Tampa City Council supports short high-speed rail extension from downtown to airport
In January, President Barack Obama came to Tampa to announce that federal stimulus funds would be used to pay for half the cost of a high-speed rail line between Tampa and Orlando. There are three stops planned for the Orlando area â€“ including their airport, one in Lakeland, and one in downtown Tampa. But Tampa officials are concerned that the bullet train will not go to Tampa International Airport.
Today City Council unanimously supported a resolution put forward by Council member Mary Mulhern. She wants the city to ask the Florida Department of Transportation to apply for funds from a new competitive grant of $2.1 billion to build a high speed rail line from downtown Tampa to the airport, a distance of only six miles.
"Although the Tampa International Airport is not a part of that plan, there is still the possibility of asking for that. I'd like to point out for one thing that of that 1.25 billion, the five stops that have been approved, one of them is in Polk County, Lakeland area and that has not even been determined exactly where that's going to be. So, I'm giving this as background because people have this perception that it's too late for us to stop at the airport, when in reality I don't think that is necessarily true."
Council member Charlie Miranda voted for the resolution.
"I support the intent of the motion by Ms. Mulhern to ask that it be continued to the Tampa International Airport. It would only make logical sense that if, and I'll mention the city, that if Orlando's going to have it, what are we a step child to Orlando? I mean I don't have Mickey Mouse ears, but I have a lot to offer to the city of Tampa. The city of Tampa does, not I."
Council Chair Tom Scott gave what can only be interpreted as a major slight to downtown Tampa when he said that high-speed rail passengers would not be interested in stopping there.
"There's no way in the world that you're going to travel from Orlando to downtown Tampa to stop and that's it. You have to be realistic. If I'm going to leave Orlando and come to downtown Tampa, at least have it stop at the airport so I can fly back out of Tampa. So therefore, you're putting the airport at a disadvantage here for the city of Tampa. Also, tourism would be at a disadvantage for the city of Tampa. When you look at it, which is interesting that you had a high speed rail that leads from the airport in Orlando and stops at the Convention Center which is really down the street, it almost becomes a commuter rail really. And then it makes another stop at Disney. In fact, I will argue that from downtown Tampa to the airport, it is probably further than it is from the Convention Center to Disney.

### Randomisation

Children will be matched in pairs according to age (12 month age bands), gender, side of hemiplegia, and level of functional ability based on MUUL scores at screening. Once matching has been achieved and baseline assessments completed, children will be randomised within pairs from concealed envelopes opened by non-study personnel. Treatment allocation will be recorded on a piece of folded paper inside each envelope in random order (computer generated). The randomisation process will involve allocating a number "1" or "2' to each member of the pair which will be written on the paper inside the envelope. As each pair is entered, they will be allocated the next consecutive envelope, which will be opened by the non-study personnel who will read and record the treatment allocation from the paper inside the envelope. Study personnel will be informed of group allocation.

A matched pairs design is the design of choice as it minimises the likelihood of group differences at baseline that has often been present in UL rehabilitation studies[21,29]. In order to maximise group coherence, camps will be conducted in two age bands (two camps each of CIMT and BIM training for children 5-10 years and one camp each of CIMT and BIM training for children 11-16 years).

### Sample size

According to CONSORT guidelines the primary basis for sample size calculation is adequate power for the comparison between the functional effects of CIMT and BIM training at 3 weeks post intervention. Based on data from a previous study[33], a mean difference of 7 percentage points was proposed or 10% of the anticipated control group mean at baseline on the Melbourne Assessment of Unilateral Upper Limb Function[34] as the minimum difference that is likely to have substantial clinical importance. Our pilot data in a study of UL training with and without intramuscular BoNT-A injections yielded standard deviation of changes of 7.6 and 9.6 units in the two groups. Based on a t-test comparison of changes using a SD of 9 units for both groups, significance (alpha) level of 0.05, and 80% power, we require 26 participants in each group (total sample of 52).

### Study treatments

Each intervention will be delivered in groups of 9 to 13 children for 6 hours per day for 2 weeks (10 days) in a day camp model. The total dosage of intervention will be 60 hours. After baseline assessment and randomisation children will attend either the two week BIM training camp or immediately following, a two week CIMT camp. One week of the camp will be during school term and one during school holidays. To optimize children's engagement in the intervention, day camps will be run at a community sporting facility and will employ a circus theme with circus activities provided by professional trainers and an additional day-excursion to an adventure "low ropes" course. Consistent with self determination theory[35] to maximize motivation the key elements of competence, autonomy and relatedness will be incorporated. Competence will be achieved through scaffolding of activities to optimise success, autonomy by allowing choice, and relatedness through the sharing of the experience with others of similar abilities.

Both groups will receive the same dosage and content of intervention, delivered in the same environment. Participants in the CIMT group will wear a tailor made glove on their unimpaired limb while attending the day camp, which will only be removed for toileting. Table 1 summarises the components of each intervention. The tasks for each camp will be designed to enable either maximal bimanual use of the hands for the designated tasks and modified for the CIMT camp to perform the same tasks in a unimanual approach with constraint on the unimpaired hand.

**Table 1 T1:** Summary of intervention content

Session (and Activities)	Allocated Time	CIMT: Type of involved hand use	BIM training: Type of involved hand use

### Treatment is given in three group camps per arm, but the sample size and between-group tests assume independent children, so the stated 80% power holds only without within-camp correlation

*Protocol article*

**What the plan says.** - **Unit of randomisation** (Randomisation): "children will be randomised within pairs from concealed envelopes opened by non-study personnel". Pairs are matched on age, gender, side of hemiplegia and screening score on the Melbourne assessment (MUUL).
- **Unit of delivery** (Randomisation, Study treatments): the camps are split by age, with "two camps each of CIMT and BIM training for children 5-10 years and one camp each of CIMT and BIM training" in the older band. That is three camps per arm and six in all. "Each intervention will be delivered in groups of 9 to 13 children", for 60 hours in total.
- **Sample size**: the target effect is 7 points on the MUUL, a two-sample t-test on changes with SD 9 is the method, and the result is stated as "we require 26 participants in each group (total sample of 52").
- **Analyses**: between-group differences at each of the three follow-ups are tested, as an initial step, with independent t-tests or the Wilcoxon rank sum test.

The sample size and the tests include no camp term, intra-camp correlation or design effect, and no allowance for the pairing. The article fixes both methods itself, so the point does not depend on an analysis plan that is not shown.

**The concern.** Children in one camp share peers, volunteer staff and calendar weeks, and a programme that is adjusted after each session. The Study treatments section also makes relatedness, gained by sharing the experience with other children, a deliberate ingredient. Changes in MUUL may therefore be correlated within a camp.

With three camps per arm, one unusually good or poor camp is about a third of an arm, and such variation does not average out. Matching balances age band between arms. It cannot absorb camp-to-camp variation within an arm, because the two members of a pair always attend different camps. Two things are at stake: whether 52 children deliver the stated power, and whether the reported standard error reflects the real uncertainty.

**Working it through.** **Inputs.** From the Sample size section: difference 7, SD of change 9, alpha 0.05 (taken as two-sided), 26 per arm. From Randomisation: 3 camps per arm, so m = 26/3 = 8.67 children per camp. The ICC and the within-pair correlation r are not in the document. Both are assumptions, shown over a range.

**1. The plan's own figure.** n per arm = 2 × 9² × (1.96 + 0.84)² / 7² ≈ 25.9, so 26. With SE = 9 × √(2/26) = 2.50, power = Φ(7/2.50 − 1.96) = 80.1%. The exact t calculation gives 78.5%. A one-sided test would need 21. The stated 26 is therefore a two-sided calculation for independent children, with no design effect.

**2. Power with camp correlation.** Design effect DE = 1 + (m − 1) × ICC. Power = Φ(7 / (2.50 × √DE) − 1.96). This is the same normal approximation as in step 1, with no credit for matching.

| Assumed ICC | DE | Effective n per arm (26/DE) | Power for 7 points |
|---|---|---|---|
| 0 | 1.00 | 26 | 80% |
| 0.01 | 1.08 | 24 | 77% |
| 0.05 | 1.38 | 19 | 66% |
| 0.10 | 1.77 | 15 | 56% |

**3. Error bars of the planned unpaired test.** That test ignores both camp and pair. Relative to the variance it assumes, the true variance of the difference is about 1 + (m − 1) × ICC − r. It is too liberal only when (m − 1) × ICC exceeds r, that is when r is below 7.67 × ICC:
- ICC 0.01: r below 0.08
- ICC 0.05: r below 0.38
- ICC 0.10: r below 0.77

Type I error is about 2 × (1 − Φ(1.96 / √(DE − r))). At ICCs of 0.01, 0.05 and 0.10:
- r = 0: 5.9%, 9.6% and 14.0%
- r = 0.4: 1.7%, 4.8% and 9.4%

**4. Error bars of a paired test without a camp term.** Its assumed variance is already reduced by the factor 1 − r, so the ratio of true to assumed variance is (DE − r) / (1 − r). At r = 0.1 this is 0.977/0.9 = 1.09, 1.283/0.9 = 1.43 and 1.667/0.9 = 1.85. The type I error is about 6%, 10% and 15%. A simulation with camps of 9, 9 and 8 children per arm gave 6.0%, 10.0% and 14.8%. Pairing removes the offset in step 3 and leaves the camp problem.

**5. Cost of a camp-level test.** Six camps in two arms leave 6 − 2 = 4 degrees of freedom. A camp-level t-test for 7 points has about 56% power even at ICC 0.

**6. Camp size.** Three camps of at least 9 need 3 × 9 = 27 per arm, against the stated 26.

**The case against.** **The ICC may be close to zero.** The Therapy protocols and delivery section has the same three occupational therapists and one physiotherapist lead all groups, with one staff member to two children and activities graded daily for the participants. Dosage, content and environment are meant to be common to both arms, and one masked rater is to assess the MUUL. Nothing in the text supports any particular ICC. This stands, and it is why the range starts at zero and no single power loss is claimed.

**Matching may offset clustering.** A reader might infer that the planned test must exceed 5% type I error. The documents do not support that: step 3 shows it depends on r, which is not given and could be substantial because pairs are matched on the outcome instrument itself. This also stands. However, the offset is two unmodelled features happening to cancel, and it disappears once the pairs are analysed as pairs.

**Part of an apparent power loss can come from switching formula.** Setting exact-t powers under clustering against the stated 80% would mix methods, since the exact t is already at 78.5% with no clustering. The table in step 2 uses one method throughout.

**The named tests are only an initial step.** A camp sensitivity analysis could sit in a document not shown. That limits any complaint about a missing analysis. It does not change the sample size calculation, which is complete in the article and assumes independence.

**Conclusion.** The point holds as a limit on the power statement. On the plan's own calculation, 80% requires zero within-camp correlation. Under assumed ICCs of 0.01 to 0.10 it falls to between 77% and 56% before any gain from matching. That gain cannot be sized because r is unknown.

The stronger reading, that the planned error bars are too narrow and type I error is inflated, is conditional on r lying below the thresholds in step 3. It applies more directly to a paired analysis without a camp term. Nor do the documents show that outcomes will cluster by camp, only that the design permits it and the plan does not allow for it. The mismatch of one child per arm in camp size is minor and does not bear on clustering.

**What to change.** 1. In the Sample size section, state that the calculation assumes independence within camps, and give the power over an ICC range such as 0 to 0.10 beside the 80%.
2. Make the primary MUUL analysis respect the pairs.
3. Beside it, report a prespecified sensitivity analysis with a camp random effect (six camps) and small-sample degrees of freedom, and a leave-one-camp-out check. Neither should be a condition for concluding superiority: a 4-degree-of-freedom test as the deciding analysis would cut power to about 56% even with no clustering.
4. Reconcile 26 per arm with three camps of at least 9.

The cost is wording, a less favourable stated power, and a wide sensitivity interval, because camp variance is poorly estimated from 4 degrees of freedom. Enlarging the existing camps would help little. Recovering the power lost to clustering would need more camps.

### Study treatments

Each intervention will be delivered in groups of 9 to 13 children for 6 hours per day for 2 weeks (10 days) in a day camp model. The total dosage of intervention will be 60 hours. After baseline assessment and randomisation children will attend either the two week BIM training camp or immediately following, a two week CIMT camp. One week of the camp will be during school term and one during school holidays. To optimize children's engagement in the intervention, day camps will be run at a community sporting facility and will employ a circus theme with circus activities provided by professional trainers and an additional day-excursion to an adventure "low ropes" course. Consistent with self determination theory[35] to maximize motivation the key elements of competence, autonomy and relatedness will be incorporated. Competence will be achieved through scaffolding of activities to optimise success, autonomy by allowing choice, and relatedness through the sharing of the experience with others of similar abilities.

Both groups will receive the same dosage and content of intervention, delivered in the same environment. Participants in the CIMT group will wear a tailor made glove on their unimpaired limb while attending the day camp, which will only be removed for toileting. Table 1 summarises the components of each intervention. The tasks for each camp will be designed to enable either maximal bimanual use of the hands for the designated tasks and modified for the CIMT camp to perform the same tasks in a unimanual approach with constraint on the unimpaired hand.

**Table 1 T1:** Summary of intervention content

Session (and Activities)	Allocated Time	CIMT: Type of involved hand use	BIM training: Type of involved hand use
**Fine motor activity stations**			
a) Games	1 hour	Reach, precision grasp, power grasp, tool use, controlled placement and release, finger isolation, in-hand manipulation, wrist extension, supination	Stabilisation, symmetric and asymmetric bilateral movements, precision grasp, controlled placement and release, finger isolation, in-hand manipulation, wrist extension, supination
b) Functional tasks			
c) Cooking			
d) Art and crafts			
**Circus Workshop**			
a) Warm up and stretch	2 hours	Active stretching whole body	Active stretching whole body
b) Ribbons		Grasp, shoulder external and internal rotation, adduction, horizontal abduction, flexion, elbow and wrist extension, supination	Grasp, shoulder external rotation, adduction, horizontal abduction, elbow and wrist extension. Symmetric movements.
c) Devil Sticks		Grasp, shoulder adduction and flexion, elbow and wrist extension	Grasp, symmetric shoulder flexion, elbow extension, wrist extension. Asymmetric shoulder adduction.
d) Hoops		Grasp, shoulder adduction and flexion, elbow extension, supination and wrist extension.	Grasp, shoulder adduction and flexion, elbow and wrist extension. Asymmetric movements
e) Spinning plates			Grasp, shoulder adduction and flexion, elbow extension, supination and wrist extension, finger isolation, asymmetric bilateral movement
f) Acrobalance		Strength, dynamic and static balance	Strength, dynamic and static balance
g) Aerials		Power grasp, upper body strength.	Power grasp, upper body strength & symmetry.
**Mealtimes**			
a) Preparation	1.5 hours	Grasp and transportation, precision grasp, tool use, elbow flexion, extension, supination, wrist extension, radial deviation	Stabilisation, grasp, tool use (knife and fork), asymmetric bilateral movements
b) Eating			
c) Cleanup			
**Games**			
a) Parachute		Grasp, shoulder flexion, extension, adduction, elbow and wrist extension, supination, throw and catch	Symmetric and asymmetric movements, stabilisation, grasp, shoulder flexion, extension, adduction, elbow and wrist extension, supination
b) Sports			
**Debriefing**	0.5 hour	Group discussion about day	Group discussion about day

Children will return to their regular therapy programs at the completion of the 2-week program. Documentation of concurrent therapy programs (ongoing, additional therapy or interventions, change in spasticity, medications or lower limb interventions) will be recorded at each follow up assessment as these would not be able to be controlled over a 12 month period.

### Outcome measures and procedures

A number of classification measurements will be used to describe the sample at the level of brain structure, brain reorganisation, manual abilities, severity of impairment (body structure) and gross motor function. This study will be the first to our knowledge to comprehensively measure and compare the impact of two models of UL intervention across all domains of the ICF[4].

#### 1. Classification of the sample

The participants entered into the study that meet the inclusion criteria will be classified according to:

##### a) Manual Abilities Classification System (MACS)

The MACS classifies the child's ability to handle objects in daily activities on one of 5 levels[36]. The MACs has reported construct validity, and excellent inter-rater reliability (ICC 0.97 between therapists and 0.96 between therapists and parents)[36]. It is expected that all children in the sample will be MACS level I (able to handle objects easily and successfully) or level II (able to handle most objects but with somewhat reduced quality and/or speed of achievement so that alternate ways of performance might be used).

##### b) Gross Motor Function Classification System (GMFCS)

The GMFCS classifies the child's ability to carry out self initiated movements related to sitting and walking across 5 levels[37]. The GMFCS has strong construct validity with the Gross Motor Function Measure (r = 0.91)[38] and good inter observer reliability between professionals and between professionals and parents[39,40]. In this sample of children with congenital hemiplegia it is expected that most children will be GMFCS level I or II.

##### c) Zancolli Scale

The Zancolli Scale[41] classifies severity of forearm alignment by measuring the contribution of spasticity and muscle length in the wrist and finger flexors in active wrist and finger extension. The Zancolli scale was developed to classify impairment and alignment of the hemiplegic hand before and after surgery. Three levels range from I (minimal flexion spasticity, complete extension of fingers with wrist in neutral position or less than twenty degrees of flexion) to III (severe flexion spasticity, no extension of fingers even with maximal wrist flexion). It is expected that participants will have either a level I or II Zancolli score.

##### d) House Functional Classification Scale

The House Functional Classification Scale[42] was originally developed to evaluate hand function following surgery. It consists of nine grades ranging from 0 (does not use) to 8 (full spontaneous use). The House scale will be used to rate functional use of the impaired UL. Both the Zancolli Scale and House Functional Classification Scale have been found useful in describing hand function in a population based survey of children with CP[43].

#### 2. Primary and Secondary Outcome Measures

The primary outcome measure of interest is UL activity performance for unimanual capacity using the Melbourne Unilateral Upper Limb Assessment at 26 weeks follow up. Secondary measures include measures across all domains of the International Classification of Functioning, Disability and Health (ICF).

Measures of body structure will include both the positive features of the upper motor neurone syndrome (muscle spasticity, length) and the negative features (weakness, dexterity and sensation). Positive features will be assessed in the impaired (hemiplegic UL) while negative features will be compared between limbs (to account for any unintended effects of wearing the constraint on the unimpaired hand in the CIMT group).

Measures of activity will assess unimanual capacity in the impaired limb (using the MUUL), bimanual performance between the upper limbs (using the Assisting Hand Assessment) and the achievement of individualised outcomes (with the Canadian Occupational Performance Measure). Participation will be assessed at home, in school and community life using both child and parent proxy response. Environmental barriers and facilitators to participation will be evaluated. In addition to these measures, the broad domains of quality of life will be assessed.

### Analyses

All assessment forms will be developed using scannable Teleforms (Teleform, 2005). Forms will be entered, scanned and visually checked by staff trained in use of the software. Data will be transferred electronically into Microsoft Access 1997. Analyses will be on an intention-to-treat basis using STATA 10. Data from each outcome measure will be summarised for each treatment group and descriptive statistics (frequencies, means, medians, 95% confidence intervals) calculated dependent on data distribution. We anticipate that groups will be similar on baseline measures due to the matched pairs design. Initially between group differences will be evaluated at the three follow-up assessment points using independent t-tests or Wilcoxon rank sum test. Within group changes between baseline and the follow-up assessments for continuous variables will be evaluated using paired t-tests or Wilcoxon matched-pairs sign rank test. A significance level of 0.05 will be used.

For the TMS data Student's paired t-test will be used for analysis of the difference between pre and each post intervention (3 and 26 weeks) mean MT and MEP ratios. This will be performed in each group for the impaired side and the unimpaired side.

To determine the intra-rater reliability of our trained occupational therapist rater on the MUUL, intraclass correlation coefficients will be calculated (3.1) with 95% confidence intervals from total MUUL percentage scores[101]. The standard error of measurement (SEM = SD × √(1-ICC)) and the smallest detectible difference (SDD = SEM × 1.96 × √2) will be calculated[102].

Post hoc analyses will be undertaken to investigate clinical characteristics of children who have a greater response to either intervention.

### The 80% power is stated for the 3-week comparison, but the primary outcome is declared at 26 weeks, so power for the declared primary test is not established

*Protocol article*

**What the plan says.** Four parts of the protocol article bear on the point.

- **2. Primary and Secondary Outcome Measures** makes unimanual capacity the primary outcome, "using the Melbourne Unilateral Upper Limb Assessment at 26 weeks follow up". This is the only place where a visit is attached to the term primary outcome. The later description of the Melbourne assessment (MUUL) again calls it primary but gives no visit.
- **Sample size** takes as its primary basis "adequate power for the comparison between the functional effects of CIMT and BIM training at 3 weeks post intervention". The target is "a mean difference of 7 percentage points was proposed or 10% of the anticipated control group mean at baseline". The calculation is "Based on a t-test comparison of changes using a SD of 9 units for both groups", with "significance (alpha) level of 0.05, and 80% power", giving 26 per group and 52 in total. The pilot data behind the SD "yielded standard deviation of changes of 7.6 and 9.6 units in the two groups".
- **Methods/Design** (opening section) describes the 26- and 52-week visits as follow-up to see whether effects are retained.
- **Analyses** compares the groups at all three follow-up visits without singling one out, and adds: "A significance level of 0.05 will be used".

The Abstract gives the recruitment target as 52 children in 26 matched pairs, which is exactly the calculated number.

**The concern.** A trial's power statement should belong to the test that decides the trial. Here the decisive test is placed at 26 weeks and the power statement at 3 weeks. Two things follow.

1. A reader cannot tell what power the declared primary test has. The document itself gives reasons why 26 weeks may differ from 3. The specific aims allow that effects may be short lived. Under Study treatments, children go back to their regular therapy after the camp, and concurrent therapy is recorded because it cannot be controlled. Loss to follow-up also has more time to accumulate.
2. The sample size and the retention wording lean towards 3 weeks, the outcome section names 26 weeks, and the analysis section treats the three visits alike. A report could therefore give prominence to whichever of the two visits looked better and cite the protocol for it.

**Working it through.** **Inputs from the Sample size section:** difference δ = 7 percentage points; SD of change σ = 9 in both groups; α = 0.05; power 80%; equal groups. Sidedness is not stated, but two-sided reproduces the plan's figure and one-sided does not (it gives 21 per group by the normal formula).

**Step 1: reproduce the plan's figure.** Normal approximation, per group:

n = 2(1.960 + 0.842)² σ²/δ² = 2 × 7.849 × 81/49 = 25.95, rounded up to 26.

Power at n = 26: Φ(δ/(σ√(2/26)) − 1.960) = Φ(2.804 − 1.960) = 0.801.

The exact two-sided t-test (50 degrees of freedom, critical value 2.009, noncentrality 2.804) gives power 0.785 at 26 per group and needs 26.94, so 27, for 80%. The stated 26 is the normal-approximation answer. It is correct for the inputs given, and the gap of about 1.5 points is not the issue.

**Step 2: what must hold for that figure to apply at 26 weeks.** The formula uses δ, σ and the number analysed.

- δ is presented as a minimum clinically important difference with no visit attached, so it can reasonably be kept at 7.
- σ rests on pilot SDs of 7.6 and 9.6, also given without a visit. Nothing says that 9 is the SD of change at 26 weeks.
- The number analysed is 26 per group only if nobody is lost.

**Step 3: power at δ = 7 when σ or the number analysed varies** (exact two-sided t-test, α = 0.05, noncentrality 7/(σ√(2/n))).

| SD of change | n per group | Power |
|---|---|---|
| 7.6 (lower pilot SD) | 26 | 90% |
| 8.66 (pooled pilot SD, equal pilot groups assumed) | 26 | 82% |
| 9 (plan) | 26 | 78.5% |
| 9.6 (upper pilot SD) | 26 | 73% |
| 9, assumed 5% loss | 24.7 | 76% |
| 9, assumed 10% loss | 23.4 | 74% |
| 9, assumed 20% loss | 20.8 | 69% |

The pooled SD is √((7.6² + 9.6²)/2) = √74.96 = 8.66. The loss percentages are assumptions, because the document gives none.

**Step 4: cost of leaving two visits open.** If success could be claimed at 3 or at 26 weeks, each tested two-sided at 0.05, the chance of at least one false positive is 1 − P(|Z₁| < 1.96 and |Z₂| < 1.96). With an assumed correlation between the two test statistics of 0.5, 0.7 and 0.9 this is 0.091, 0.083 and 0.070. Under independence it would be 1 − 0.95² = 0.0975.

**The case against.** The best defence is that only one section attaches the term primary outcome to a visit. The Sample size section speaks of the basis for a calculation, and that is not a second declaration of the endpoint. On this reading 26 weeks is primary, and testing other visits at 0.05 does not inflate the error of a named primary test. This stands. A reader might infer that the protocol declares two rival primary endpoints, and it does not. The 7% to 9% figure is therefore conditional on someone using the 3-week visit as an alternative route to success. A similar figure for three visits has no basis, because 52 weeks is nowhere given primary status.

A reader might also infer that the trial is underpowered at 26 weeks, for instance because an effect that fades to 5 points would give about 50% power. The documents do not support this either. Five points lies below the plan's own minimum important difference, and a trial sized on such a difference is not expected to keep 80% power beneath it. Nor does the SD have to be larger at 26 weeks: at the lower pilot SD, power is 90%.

Mulhern corrected Scottâ€™s errors about distance between stops noting that there are much longer distances between the proposed stops in Orlando than between downtown Tampa and the airport.
"The stops in Orlando, it is a longer distance because I looked it up. It's about fourteen miles between the three stops in Orlando, each. And I think it's about eight miles from downtown to the airport. But the reality is you can't, it's high speed rail if you have the distance to get up to that. So Orlando essentially is using this as regional or local rail."
Bullet trains only function at full speed when they have long distances between stops. Thatâ€™s why most transportation experts say the six-mile link between the airport and downtown Tampa should be either light rail or commuter rail. On Monday the board of the Hillsborough Transit Authority, or HART, will vote whether to add an airport line to its study of light rail lines.comments powered by Disqus